Bugliosi chats with a customer at the Bunkhouse.

Bugliosi chats with a customer at the Bunkhouse. (Walt Blumoff/The Advocate)

He visited 16 of them, from a little neighborhood watering place where old friends drop in for a beer, to a hustler hangout where he couldn’t believe the painted “women” were men, to the leather places where there’s no doubt about who’s a man (and you better believe it, Mary), to the huge, crowded “Bitter End West,” where the kids pack in to gyrate to the frantic strains of acid rock and nobody much cares what sex you are. Along the way, the 37-year old Bugliosi learned a lot about the gay community, and the gay community learned something about him. …

It became clear almost immediately that Vince was no plaster saint. He was uneasy about the tour and its possible effect on the WASP bedroom communities whose support he so desperately needs, He was badly shaken at one point by the comment of a man in one of the leather bars that “You’ve got a lot of guts to come into a gay bar like this.”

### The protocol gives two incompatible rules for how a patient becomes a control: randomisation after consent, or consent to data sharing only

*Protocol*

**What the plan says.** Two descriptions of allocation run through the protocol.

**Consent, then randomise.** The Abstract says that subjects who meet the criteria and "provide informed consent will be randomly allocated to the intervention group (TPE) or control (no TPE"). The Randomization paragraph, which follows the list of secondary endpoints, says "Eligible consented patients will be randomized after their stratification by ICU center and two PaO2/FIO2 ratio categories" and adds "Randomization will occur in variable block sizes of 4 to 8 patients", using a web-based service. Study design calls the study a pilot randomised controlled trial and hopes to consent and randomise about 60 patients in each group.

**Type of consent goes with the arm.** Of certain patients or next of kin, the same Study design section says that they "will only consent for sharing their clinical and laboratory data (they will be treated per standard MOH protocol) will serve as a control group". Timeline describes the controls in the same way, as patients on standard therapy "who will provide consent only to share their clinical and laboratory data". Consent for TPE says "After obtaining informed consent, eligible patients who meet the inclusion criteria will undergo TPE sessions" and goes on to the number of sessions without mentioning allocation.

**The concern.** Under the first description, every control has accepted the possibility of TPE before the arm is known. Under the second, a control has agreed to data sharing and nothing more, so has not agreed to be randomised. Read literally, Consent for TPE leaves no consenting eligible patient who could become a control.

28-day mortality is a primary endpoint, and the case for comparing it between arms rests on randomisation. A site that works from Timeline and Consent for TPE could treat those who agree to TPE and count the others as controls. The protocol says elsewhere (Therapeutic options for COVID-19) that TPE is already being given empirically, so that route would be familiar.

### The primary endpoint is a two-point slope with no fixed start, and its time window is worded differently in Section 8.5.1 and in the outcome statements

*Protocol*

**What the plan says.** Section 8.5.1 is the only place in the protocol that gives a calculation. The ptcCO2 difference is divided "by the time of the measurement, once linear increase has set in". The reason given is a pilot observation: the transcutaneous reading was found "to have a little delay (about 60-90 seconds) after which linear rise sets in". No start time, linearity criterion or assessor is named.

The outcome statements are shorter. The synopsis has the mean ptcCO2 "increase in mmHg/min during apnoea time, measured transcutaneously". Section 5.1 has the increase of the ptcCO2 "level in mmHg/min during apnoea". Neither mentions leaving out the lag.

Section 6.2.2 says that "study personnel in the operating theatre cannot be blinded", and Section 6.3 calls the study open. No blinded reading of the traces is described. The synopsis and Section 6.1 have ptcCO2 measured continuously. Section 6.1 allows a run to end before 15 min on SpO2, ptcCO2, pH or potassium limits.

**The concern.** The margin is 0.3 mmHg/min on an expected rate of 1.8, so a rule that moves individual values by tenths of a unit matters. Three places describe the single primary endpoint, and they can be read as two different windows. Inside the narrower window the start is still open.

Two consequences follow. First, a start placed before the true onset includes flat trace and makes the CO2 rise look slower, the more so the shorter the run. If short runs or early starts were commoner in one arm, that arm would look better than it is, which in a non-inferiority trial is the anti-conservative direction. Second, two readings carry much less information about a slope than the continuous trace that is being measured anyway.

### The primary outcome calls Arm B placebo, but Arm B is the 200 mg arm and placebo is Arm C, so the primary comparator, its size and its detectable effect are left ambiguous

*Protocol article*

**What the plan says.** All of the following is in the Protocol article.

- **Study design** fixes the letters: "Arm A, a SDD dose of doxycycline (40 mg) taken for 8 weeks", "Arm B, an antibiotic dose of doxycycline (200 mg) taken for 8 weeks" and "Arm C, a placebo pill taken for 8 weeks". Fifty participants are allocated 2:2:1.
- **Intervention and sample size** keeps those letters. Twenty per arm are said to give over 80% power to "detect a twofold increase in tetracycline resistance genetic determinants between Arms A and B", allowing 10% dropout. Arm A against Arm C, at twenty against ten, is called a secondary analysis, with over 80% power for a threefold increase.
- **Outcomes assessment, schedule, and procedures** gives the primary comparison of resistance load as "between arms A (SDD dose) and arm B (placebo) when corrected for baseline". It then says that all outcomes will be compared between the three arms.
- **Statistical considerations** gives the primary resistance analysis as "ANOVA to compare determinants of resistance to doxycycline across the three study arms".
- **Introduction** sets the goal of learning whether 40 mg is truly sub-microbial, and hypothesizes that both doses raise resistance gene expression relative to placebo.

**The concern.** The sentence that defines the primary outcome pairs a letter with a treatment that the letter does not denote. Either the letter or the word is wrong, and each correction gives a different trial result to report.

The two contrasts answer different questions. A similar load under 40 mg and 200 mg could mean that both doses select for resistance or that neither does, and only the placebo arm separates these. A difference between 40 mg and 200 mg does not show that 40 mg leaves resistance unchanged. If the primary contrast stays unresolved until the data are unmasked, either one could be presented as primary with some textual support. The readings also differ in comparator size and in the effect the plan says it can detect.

That conversation took place at a place called the Bunkhouse, on Santa Monica near Silver Lake. Out in the car on the way to the next bar, Bugliosi turned to Cole and Dave Glascock, the former Gay Community Alliance president who organized the tour, and asked what the man’s comment was all about. That led to this lengthy exchange:

COLE: Vince. you’re giving me an interesting insight into your personality. … The question the guy asked you in the bar, I’m sure, was directed to the basic fear that the average straight male has of the homosexual in his haunts. I’m sure that’s what he meant.

BUGLIOSI: Why would anyone have a fear of a homosexual?

COLE: Well. let me ask you that question. Because this is telling me a great deal about you when you say this. The average man would know the answer. He would not be able to express it too well, but…